Art is no fringe attached to the garment, and no amusement that is added to life, but a most serious power in our present existence.
Abraham Kuyper


Jonk, Nic - VM - José Verheule

Nic Jonk: Jonah and the Whale
A Time of Transformation
by José Verheule
This large bronze sculpture is located near the beach in Bergen aan Zee, The Netherlands. It is intriguing that Jonah is not in the belly of the fish here, but rather on its back. With his arm around its neck, they surf together across the waves. The sculpture talks about the freedom of darting about in the wide expanse of the water instead of being claustrophobically confined in a fish in the depths of the sea.
The sculpture makes wonderfully clear that God is more broad-minded than his prophet Jonah. God had given Jonah the assignment to call the big bad city of Nineveh to order. But he ran away from this task by embarking on a ship sailing in the opposite direction. There God runs him down by means of a mighty storm. When the ship threatens to perish with all hands on board, Jonah confesses his misdeed and pronounces a hard but just verdict on himself. He has not obeyed God’s order and is guilty of death: away with such a prophet!
But God is more generous. He sends a great fish to rescue Jonah, as he does not want his prophet to die but to live for his task. Through the darkness of death the fish carries him to shore to live a transformed life, as full of mercy as the God who saved him.
One wonders whether such lonely confinement in the belly of a fish is not much worse than an instant death. The three days are, however, given to Jonah as a time of repentance and transformation, so that he may come out as a person reborn: with more grace towards himself and others. In the same way God gives forty days to Nineveh to repent and turn their lives around.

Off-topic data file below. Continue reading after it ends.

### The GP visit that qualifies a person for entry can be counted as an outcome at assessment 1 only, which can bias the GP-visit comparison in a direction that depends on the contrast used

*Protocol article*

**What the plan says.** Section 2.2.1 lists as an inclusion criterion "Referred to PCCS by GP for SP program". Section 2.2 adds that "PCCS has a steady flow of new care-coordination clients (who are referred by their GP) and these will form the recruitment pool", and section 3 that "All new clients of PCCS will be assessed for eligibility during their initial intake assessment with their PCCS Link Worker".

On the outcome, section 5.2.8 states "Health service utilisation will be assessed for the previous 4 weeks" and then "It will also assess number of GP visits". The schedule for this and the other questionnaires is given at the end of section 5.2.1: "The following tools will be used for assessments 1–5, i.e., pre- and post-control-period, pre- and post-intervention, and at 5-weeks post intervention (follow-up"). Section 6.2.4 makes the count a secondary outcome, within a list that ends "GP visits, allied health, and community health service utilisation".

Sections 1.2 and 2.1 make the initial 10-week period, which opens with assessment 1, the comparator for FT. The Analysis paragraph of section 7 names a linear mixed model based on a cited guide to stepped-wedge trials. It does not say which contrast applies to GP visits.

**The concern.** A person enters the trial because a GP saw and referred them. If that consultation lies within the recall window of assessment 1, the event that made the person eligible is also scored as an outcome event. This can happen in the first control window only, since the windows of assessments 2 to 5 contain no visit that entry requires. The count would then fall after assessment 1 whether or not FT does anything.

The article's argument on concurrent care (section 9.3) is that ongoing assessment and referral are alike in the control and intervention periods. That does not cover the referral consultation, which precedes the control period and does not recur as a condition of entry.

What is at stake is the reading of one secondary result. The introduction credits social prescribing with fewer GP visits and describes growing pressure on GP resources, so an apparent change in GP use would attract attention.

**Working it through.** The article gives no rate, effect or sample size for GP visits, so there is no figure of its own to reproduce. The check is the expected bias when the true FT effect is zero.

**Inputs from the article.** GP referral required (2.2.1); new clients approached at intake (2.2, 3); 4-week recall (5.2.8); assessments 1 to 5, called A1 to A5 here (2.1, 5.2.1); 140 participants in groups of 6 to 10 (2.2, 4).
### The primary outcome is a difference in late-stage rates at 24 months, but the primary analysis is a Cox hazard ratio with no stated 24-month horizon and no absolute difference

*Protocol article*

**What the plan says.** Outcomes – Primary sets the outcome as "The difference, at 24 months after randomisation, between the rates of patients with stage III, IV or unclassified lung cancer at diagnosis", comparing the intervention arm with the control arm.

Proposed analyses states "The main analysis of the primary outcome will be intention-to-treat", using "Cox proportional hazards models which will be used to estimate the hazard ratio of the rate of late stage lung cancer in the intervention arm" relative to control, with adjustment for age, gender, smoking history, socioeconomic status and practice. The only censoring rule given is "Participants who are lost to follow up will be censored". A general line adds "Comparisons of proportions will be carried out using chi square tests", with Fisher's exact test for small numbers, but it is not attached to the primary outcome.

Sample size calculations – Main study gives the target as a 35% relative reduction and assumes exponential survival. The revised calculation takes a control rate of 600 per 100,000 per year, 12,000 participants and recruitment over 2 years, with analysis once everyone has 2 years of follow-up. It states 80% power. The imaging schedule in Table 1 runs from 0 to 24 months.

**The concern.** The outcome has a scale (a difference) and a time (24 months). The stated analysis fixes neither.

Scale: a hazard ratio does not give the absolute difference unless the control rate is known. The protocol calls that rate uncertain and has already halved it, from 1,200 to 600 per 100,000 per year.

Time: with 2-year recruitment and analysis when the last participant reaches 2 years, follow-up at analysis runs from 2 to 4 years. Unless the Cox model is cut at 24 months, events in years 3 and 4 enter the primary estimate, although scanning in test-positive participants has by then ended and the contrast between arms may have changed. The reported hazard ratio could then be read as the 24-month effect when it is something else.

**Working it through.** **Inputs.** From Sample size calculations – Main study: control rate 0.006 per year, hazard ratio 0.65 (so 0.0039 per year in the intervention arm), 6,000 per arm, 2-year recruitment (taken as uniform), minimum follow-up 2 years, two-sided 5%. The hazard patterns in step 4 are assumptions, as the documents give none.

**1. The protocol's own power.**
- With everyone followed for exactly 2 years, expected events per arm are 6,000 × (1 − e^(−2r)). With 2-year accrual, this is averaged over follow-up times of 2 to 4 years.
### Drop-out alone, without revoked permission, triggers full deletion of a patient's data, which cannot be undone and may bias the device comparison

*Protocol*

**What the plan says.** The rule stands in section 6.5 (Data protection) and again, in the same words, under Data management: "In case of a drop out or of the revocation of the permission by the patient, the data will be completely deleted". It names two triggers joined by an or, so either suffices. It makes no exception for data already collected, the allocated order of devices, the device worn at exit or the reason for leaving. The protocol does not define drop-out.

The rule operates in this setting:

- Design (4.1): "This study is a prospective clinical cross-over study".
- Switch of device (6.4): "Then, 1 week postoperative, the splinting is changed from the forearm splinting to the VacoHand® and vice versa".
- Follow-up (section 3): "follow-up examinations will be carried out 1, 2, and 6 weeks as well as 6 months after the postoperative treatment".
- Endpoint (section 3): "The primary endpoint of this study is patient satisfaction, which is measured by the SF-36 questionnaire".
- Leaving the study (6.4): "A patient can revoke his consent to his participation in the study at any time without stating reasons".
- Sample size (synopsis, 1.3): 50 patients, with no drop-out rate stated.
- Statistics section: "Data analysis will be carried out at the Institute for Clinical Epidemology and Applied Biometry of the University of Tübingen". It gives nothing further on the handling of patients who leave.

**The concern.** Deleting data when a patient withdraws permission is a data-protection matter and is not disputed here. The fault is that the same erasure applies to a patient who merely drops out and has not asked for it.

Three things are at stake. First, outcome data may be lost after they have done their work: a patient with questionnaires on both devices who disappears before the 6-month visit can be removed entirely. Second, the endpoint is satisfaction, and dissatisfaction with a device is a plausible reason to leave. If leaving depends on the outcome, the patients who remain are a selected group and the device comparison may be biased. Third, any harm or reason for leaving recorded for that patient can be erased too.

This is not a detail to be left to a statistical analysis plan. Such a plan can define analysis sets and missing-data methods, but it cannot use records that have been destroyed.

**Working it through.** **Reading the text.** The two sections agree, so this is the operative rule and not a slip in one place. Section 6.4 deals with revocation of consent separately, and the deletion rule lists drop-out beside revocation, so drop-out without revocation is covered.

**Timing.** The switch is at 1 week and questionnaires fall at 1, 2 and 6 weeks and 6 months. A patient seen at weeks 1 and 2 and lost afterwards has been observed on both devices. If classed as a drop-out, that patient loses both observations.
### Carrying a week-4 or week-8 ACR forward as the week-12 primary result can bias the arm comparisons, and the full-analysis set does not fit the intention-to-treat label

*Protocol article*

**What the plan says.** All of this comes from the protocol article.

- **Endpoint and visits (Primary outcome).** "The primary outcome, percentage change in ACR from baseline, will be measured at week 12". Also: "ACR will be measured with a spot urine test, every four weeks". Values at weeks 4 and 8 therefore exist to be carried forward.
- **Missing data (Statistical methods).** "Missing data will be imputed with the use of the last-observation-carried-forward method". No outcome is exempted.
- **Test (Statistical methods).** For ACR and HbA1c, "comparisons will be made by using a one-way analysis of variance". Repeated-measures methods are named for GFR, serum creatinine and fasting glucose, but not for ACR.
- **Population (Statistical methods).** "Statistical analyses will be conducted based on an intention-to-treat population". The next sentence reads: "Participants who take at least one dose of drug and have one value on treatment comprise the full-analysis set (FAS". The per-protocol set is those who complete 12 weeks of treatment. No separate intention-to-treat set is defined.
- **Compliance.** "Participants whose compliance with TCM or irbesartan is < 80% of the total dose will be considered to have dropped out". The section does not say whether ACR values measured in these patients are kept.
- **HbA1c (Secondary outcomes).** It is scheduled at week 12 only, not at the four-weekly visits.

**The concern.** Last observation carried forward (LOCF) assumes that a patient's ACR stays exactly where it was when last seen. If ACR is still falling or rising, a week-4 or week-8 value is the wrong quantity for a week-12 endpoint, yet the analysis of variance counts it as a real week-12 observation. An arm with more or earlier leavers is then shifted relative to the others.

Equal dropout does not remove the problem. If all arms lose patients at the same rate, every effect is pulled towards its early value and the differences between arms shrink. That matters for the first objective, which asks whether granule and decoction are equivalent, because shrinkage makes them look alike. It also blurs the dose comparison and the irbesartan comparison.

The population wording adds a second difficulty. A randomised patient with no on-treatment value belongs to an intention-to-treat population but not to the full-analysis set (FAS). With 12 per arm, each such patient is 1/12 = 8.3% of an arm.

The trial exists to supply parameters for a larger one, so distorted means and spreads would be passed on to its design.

‘Forty days more, and Nineveh shall be overthrown,’ Jonah announces (Jonah 3:4). Of course he is aware that the verb and tense he uses can mean two things: ‘being turned around’ through destruction, but also ‘turning oneself around’ by repenting. And that gives his message quite another implication. In these forty days it can go two ways with Nineveh.
The metropolis of Nineveh repents and turns away from its violent mode of life. But Jonah does not seem to get it that this is a much larger turn around than when the city was literally turned around. God, however, does not give up and keeps on trying to transform his mind. The book ends with an open question. God wants Jonah to open his heart just like God himself does. Only in this way can Jonah change from a narrow-minded creature into someone who is carried full of inner freedom by the fish (Ichthus, symbol of Jesus) across the waves of life and death.
In the Jewish liturgy the book of Jonah is read on Yom Kippur (Day of Atonement), because of the repentance and turn around of Jonah and Nineveh, which changed a certain death into a new life. Yom Kippur is proceeded by forty days of repentance and penance, which is echoed by the forty days of Lent in the Christian calendar.
Nic Jonk: Jonah and the Whale, 1977, bronze, Bergen aan Zee, The Netherlands.
Nic Jonk (1928-1994) made sculptures recognizable by their ‘pettable’ round forms. They can be seen throughout The Netherlands, but also in North-America, Italy, Spain, Greece, Germany and France. He also made paintings, graphic works, ceramics, glass objects and jewelry. Nic Jonk had a predilection for a number of biblical and mythological themes, which he returned to time and again in an attempt to improve their rendition. He revisited the theme of Jonah eight times. His sculptures can be viewed in the museum and sculpture garden he set up in Grootschermer (north of Amsterdam), The Netherlands, see
José Verheule (Zaandam) is a theologian. She has worked as a minister in the Protestant Church in The Netherlands. She leads services in a retirement home and teaches Dutch to refugees.
ArtWay Visual Meditation February 24, 2013